The IR absorber used in this invention should be compatible with the colour change chemistry, have no or minimal absorption in the visible region of the absorption spectrum, and be an efficient absorber of radiation at a wavelength of 780 to 2500 nm. Preferably, the IR absorber is inorganic in nature. It should have thermally stability at above 200° C. and good light stability and weatherability. It should be colourless or impart minimal colour in the finished coating formulation. Further preferred features of the IR absorber are that it should be water-stable, have minimal solubility in water, be compatible with water-based binders/compatible with common organic solvents, environmentally friendly, readily available and non-toxic.
Preferred inorganic compounds are non-stoichiometric metal oxides and mixed metal oxides. A particularly preferred inorganic, non-stoichiometric mixed metal oxide is reduced-indium tin oxide.
The inorganic compounds used in the present invention can be in the form of particles having a D3,2 average particle size in the range from 10 nm to 10 μm, preferably less than 1 μm, and more preferably less than 100 nm. The particles can comprise a core-shell arrangement with the inner core being composed of the colour change material and the outer shell comprising the NIR-absorbing compound.
The inorganic compounds used in the present invention can also be applied to the substrate containing the marking component via a sputtering process. Sputtering is defined as depositing (metal) by using fast ions etc, to eject particles of it from a target. Sputtering results in the formation of a thin film of inorganic, non-stoichiometric NIR-absorbing compound on the surface of the substrate containing the colour change material. The sputtered film may be between 10 nm and 10 μm, preferably less than 2.5 μm, and more preferably less than 1000 nm in thickness. The colour change material can also be sputtered on to a substrate containing the inorganic, non-stoichiometric compound.
Other than the non-stoichiometric compound, compositions of and for use in the present invention may comprise materials of the type described in the publications identified above (all of which are incorporated herein by reference). In one particular embodiment of the invention, when a poly-metal salt is used in combination with an additional marking component, then a composite colour can be achieved. The marking component may be one or more of a range of materials such as, for example, dye precursor, colour developer+dye precursor, oxy metal salt, oxy metal salt+dye precursor, oxy metal complex, or oxy metal complex+dye precursor. Other suitable components include pigment precursors. Any or all such components may be polymeric or halogenated; cellulosic materials or sugars may also be used. Examples of charrable polymers and sugars are polyvinyl alcohol, carboxymethylcellulose, hydroxypropylcellulose, fructose, glucose, sucrose and starch.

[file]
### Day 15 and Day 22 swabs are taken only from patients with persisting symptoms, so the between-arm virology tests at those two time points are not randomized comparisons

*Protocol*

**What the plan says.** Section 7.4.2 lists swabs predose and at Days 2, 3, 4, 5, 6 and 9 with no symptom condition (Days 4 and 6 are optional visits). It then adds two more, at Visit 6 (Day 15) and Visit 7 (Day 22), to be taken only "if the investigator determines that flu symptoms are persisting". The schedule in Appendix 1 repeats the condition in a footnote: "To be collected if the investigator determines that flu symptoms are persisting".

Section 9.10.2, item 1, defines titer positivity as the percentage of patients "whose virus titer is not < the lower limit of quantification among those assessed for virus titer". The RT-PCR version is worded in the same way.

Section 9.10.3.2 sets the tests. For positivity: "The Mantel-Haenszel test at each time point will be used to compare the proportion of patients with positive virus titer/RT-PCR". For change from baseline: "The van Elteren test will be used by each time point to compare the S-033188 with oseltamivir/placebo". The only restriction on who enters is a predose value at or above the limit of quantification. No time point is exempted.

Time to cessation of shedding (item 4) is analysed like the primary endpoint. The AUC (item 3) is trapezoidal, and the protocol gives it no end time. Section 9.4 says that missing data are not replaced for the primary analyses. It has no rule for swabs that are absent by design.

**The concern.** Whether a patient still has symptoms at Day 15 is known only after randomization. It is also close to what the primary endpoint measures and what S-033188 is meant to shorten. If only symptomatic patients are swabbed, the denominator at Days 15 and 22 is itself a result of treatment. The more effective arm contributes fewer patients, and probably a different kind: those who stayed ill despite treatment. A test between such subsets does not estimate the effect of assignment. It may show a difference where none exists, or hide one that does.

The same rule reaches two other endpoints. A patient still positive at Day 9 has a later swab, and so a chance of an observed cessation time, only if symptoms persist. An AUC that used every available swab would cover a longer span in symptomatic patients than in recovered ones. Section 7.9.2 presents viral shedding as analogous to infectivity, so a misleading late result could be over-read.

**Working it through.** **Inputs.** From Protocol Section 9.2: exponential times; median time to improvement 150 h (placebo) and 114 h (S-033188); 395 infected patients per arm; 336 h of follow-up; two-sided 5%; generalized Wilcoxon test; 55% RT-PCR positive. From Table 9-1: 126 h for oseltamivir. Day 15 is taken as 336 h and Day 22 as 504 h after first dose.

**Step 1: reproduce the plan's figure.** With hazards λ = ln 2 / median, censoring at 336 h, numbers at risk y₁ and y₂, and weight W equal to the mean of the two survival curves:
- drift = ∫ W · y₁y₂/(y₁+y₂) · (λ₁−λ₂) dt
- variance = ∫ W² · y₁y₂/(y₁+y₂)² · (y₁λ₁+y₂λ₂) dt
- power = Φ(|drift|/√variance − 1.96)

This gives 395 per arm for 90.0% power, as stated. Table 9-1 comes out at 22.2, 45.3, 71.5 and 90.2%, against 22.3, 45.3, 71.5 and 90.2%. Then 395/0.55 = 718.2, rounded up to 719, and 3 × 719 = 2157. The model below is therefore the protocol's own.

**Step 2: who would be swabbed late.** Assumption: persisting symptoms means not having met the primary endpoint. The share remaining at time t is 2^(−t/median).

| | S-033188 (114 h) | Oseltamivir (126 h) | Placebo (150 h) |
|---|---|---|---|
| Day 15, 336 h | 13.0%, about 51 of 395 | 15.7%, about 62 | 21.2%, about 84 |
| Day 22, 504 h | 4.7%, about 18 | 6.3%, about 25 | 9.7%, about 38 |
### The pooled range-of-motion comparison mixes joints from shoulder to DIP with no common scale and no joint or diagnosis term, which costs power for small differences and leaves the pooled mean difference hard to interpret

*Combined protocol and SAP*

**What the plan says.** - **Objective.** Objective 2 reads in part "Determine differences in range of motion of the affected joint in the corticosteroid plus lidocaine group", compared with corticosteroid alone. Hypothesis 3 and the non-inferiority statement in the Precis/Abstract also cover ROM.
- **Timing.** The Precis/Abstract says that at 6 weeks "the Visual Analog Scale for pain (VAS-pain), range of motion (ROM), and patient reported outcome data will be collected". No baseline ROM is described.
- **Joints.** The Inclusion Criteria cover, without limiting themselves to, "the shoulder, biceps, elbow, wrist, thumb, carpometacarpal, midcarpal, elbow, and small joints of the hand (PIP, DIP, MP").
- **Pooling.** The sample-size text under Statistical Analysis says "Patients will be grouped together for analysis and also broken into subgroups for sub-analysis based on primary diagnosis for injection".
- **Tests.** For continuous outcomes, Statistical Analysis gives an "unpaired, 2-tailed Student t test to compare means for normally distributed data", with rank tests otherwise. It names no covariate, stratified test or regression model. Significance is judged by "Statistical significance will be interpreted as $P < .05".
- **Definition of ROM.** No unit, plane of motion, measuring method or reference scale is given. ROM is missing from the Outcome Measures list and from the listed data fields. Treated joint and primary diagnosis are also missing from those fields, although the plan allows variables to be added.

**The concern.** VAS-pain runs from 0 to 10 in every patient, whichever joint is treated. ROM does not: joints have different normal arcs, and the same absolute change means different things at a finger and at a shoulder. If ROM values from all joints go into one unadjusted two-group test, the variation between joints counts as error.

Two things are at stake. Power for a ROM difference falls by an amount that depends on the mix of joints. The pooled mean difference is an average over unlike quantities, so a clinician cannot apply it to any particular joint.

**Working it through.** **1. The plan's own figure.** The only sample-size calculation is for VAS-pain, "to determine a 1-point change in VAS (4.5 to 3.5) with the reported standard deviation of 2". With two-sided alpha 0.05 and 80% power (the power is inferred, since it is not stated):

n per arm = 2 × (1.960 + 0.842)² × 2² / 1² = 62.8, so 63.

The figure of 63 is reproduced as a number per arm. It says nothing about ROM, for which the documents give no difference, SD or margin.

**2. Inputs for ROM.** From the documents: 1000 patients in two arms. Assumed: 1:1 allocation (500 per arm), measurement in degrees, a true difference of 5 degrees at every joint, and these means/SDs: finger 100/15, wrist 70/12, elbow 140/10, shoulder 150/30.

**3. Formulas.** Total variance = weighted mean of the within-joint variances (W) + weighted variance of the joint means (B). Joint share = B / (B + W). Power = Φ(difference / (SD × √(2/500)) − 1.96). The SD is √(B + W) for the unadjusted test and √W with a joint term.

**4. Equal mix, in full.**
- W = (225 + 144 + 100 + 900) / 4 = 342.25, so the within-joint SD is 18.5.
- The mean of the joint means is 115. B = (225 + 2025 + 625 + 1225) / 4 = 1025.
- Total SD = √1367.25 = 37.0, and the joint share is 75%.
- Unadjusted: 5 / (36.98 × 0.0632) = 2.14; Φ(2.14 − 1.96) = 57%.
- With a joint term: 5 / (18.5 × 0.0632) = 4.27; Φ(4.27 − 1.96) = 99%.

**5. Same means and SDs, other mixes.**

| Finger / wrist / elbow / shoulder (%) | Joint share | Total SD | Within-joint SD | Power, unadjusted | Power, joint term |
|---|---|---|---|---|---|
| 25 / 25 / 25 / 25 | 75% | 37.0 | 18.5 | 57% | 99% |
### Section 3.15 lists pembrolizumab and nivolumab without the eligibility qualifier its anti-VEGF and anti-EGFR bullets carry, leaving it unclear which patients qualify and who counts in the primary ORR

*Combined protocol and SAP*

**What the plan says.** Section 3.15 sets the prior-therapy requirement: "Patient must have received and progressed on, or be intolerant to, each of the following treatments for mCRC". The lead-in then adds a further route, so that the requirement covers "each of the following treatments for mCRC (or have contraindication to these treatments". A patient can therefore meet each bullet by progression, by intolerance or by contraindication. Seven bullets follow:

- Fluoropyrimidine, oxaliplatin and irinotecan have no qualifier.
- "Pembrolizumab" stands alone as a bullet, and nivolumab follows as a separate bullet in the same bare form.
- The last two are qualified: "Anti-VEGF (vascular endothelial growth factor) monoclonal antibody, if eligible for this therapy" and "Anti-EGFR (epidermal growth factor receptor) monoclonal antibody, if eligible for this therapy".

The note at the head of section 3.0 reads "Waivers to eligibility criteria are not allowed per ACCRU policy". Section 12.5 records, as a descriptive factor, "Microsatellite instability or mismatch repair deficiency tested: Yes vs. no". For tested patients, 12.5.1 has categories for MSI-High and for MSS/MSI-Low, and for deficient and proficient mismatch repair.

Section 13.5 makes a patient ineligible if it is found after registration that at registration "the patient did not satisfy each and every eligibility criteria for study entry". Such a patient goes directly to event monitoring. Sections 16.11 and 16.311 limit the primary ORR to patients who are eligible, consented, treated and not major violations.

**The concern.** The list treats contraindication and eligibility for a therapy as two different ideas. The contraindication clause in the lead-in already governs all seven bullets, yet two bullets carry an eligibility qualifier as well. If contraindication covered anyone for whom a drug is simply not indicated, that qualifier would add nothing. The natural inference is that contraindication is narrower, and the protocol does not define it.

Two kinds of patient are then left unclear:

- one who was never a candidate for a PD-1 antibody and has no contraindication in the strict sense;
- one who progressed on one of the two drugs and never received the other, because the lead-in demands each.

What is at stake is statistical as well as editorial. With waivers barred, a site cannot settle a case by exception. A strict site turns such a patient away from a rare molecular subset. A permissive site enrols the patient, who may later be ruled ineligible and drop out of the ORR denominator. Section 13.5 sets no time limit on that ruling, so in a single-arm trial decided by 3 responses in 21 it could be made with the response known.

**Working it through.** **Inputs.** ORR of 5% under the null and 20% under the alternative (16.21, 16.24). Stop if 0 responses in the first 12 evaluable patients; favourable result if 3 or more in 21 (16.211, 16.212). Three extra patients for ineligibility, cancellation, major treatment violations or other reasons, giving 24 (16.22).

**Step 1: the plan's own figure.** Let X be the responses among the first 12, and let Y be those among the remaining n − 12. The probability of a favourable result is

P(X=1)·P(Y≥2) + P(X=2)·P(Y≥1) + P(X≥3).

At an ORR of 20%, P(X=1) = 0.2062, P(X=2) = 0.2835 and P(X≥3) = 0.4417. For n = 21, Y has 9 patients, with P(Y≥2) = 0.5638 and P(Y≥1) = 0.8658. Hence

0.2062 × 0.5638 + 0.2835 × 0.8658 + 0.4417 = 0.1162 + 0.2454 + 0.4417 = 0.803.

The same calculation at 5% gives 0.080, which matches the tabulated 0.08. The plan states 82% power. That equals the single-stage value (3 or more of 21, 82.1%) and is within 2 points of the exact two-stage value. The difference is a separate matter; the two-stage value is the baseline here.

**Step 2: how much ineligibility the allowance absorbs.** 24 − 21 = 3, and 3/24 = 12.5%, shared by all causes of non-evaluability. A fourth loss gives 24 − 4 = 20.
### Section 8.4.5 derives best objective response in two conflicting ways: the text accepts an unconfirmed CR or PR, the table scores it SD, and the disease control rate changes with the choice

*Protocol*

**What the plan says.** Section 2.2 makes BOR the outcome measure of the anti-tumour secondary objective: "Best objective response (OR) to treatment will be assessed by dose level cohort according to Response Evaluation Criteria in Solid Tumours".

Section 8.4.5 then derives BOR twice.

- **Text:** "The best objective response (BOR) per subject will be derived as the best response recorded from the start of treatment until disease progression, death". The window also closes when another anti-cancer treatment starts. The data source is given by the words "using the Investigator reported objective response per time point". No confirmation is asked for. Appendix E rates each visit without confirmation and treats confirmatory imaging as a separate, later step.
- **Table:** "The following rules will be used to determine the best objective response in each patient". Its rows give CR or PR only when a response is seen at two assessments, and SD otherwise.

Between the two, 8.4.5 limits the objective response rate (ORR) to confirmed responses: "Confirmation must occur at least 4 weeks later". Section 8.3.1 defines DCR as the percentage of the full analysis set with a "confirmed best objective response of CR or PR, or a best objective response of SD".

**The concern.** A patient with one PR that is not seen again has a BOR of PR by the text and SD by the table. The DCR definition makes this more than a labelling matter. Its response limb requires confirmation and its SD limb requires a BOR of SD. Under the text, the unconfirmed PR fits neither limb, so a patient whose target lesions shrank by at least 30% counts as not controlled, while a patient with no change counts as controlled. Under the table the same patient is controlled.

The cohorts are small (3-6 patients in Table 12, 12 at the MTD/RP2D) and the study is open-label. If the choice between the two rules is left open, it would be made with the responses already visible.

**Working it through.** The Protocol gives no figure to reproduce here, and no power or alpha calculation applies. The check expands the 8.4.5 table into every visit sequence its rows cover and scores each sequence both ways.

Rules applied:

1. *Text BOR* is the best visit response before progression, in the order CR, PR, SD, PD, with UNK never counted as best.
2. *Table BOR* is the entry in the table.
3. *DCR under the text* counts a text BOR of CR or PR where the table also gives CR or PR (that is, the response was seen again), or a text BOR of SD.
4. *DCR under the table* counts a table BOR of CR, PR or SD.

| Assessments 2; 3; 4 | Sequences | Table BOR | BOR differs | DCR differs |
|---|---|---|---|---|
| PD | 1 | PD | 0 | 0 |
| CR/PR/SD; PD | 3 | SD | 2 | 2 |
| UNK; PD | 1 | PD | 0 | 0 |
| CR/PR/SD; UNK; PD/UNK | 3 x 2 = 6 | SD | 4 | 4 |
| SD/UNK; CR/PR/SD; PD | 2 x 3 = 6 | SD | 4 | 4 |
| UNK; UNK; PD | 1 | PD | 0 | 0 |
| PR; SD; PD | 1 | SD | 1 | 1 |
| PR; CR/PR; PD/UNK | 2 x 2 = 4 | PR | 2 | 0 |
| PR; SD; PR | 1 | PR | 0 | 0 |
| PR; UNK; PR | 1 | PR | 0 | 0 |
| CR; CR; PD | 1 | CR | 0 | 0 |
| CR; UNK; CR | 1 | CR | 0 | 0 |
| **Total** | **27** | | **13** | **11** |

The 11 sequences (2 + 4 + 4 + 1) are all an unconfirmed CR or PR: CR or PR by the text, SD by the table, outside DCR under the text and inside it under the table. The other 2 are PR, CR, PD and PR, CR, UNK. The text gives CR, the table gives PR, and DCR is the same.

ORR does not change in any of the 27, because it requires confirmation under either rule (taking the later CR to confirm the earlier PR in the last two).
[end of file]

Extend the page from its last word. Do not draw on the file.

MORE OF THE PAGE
All such active materials described above can be supported on inert materials such as alumina, titanium oxide, zinc oxide, kaolin or mica.
A preferred component for use in the invention is a compound including an oxymetal anion. In combination with a salt, this typically allows marking with a fibre, diode, diode array or CO2 laser. A suitable oxymetal anion component may be one or more of a range of materials, for example, ammonium octamolybdate, bis[2-(ethylhexylamine)]molybdate or di(cyclohexylamine)molybdate. A suitable ink formulation comprises 10-50% w/w of this component.
A colour-forming component may be included. Such materials are well known to those of ordinary skill in the art. Examples of suitable colour-formers include one or more of a range of conventional materials such as electron-donating materials, e.g. phthalides, fluorans and leuco dyes, for example crystal violet lactone. Lewis acids, whether electron-accepting or acid-generating, may also be used; examples are hydroxybenzoate, bisphenol A, zinc stearate and others.
Compositions for use in the invention can be produced in solvent, non-solvent and solvent-less binder systems such as Tampoprinting inks, UV-curing inks etc. A suitable binder is a water-soluble, alkali-soluble or an emulsion polymer, examples being polyvinyl alcohol (as available as Gohsenol GH-17), acrylic emulsion (as available from Scott Bader as Texicryl 13-011), materials available as Ineos Elvacite 2013, 2028, 2043 or 30, polyvinyl butyral (available as Pioloform) and nitrocellulose, e.g. in an amount of 10-50% w/w.
Pigments such as fumed silica or zinc stearate may also be used, e.g. in an amount of 10-50% w/w. Other materials that may be used include any one or more of antioxidants, reducing agents, lubricating agents, surfactants, pigments, sensitizers and defoamers.
When formulated as an ink for use in the invention, e.g. as a solution, dispension or suspension, a suitable carrier liquid or solvent may be aqueous or organic, and other components will be chosen accordingly. For example, the liquid may be or comprise water or an organic solvent such as isopropanol, methyl ethyl ketone, ethanol or ethyl acetate, optionally with amine and/or surfactant, e.g. in an amount of 20-80% w/w. Compositions may be prepared by dispersion of components in water-based polymer binder solutions such as polyvinyl alcohol and film-forming emulsions such as acrylics. These compositions may be produced by using:
By application of liquid film-forming inks onto various substrates, coatings capable of distinct colour change can be produced. Exposure to near-IR sources can produce dramatically different results, dependent primarily on the formulation of the ink.
Due to the effectiveness of the invention in producing a black image on exposure to fibre, diode or diode array laser wavelengths, e.g. when including a non-stoichiometric compound and an oxymetal anion, this may be further exploited by differentiating between activating sources.